Do I need a bidet?


Arran: Bidets are not that common in the UK as we are not normally raised to use them. However for those that do have and use them there are a few points to consider. For a bidet to work effectively they have to be fitted next to a toilet - not at the other side of the room or several feet away. A UK bidet now come with the tap fitted on the top and is usually a mono bloc mixer. There used to be bidets in the UK, which came with an up-spray of fountain spray as it was known. This type of bidet is no longer available




What do I need to know about Water Pressure?


Martin: Before you select your taps and shower valve, it is important you establish what water pressure is available in your home. Once you know your pressure, please use the minimum pressure icons we have provided as a guide to select the correct tap for your system. There are principally three types of systems;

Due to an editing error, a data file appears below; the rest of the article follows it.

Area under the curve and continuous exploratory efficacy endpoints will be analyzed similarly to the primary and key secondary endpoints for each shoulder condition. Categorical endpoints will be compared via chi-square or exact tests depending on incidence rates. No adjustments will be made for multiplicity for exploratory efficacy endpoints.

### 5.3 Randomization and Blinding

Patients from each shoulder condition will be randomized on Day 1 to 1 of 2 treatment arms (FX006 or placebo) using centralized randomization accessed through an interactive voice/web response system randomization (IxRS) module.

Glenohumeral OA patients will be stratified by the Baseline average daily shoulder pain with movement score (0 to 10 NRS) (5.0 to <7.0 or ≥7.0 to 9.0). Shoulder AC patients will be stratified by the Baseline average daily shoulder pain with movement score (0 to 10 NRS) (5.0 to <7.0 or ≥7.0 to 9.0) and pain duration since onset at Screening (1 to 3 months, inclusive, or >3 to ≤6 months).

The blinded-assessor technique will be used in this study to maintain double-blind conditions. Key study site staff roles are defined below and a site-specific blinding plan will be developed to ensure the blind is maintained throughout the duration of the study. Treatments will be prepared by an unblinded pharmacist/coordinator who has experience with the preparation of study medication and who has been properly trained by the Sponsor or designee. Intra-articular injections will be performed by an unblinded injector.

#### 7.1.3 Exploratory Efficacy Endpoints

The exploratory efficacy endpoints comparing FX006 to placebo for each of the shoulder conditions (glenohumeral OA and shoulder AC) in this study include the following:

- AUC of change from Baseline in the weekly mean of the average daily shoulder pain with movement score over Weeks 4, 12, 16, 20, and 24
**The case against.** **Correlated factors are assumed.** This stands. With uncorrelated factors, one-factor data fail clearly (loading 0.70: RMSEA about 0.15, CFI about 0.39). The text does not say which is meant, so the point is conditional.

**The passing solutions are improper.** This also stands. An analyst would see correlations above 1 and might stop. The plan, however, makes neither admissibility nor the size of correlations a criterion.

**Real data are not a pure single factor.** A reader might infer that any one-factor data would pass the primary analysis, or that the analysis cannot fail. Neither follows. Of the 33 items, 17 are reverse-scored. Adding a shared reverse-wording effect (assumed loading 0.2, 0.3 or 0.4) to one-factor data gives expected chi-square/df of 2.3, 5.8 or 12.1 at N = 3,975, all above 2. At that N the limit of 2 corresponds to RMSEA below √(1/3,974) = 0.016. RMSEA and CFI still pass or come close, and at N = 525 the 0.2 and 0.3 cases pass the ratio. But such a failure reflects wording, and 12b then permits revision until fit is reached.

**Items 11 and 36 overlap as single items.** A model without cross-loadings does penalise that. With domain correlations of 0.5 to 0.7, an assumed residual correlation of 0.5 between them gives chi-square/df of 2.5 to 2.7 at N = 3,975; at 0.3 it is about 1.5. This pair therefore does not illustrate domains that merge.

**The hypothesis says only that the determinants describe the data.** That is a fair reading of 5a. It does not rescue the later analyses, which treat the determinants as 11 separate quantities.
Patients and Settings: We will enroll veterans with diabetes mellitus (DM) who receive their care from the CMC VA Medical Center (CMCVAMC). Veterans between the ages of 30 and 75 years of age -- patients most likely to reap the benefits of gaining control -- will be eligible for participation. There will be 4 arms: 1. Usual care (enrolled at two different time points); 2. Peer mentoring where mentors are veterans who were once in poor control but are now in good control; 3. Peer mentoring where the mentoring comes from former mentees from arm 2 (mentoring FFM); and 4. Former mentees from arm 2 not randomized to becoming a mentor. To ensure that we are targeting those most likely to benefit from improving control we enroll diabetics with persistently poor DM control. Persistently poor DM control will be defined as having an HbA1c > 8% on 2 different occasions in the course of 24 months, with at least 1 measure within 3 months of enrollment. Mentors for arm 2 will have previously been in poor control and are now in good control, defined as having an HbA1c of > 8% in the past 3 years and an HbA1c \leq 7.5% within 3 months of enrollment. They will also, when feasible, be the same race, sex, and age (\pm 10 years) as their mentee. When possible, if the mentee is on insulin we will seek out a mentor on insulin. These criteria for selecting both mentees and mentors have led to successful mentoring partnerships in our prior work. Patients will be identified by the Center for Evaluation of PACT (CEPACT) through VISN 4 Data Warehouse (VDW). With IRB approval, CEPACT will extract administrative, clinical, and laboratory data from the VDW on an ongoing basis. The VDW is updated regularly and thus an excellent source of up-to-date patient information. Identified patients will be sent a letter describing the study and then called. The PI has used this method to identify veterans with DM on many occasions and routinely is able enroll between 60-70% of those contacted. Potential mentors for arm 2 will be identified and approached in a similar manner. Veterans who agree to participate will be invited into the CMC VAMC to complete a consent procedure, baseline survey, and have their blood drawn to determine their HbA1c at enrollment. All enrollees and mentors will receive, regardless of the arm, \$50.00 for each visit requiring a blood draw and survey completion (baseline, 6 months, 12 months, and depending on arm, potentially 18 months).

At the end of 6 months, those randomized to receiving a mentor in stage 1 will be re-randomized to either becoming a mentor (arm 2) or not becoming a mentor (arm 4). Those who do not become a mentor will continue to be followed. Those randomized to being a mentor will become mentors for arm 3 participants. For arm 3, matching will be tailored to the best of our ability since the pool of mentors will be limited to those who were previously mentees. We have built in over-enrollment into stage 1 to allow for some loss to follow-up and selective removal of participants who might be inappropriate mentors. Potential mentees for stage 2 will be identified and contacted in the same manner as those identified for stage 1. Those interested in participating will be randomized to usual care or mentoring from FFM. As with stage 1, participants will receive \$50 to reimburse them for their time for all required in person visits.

Combination Boiler

This form is usually fitted in newer homes and typically provides high pressure from 1.0 - 2.0 bar pressure.

Pressurised system

This provides high water pressure typically 2.0 bar plus.

Gravity

This is a traditional hot water cylinder type and the water pressure is provided by the height from your cold storage tank to your tap/shower.

1 foot head of pressure = 0.033 bar

  • 0.1 Bar = 3 foot head of pressure

  • 0.2 Bar = 6 foot head of pressure

  • 0,5 Bar = 15 foot head of pressure

  • 1.0 Bar = 30 foot head of pressure etc

0.1 - 0.49 - Low Pressure (LP)

0.5 - 0.99 - Medium Pressure (MP)

1.0 Plus - High Pressure (HP)

If your have High Water Pressure you can use any tap marked LP, MP and HP, equally Medium Pressure taps can be used with taps marked LP and MP.